In Genesis it says “In the beginning, God created the heaven and the earth.” and then it says, “The earth was without form and void”. There’s something in this passage that I think a lot of modern readers miss. I was raised Christian, but I was also raised in a world of science which tends to approach everything from a naturalistic perspective. And as such, I somehow got it into my head that the emptiness that existed before Creation was something that had always been, and that God somehow ‘came about’ and made the cosmos out of the nothingness that was already there, which means God was somehow either existing alongside the nothingness or he was a product of it. What this verse tells me is that even the nothingness that a lot of us tend to think of as prime reality, this absence of existence, is in itself something created by God. God made an empty space in which to create things, he didn’t come into existence in an empty space and then make other things. God was, at one point, all there was. There was nothing that was not God. No earth, no heaven, no void, just God. Nothingness was not even a thing until God allowed it to be. Needless to say that changed my perspective.

I didn’t realize it until after, but what was happening was a kind of imaginary fight between God and Non-existence over the “throne” of Prime Reality. God won. He didn’t even have to try. It felt like it had been a battle, and I think I came away from it feeling the joy of victory because of that. God was triumphant. I don’t often get a personal sense of God being the mighty warrior that I know He is. It seems a bit odd that it would take something like this to make me more aware of it, but I’ve learned that intellectual study is one of my passions, so of course God would use that to reach my heart.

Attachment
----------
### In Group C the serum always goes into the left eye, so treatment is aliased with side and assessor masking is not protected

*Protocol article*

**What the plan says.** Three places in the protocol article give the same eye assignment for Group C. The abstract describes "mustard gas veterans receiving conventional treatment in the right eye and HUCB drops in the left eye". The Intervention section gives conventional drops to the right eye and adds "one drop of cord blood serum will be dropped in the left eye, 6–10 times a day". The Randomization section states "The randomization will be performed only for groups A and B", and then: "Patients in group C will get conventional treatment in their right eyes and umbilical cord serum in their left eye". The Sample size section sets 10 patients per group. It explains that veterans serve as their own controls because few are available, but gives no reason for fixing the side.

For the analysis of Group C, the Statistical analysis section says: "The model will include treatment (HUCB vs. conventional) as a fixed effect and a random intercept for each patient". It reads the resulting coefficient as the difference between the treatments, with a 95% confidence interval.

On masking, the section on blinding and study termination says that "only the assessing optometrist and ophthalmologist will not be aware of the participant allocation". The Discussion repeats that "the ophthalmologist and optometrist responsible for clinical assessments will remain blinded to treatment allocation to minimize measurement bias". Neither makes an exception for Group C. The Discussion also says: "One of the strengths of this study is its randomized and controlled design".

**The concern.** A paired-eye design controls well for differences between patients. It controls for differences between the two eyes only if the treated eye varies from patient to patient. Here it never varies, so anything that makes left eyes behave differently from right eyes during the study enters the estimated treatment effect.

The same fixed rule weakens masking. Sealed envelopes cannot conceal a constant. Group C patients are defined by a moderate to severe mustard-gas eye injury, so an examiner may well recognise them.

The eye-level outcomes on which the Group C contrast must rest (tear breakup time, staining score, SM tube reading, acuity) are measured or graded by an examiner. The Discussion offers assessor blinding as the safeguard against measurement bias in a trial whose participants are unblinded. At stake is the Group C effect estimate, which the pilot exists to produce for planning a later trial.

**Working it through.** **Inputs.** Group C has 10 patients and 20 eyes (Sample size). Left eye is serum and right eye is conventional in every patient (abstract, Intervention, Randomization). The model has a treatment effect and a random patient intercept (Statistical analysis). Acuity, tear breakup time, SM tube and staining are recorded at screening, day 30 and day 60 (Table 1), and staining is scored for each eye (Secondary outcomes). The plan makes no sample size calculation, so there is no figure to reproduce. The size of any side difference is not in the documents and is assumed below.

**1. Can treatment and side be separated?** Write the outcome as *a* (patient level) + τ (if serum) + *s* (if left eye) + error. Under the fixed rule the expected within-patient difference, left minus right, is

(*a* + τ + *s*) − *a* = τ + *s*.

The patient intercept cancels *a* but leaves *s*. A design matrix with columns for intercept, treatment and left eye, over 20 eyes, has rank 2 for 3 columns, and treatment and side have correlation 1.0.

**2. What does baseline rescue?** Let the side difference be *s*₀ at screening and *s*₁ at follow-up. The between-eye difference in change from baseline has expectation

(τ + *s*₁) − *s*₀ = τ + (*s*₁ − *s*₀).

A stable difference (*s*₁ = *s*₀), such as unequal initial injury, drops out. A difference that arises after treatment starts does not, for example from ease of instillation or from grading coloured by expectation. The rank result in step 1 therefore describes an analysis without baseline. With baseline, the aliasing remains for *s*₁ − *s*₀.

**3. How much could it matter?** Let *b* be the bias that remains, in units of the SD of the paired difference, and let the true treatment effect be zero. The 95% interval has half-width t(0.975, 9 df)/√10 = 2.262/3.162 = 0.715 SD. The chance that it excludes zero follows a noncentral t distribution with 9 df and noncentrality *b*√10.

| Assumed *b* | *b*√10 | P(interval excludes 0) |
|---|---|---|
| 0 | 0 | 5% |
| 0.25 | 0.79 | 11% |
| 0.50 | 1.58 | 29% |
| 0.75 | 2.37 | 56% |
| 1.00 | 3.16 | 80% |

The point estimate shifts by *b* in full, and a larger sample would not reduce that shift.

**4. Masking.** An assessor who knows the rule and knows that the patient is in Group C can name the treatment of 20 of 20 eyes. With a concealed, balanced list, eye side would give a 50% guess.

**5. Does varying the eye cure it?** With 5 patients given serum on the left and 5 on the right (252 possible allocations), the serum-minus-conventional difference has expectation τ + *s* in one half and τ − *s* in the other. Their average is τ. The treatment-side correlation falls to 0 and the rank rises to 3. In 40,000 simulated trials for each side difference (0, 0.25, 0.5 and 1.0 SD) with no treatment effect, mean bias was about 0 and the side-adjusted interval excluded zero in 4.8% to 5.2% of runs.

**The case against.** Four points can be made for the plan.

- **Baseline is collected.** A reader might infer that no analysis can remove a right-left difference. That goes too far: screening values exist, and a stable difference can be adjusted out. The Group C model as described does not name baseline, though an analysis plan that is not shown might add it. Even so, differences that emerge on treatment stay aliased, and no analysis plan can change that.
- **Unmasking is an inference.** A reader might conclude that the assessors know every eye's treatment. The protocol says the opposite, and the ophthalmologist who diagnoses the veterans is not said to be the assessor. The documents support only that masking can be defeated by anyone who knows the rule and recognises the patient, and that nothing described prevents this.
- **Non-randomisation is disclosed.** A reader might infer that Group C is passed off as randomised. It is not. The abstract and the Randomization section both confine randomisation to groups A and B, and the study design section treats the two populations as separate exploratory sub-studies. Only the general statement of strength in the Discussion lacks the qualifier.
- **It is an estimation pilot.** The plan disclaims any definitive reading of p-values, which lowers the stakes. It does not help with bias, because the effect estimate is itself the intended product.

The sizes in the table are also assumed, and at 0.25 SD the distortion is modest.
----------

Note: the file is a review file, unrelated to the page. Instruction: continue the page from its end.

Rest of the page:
About benjaminfrog

Yo. I'm a 30-something Christian guy and published author with a love for gaming, fantasy and sci-fi. I blog about pop culture, living as a young Christian guy, and living with A.S.
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2 Responses to Existential Quandary

  1. annasklar says:

    Love reading your thoughts, Bro. You are a wise man and a deep thinker. I think I get it 🙂 Never thought of God making the “nothingness” – that helps alot when contemplating the origins of all we see.

    • benjaminfrog says:

      It really flips things around. I don’t think the ancient Hebrews had these kinds of questions because they probably didn’t come at the concept of existence from the same starting point of assuming something had to come out of nothing. That everything (including “nothing”) would all come from one already existing source may have been a more natural assumption for them than it is for us today.

      Thank you 🙂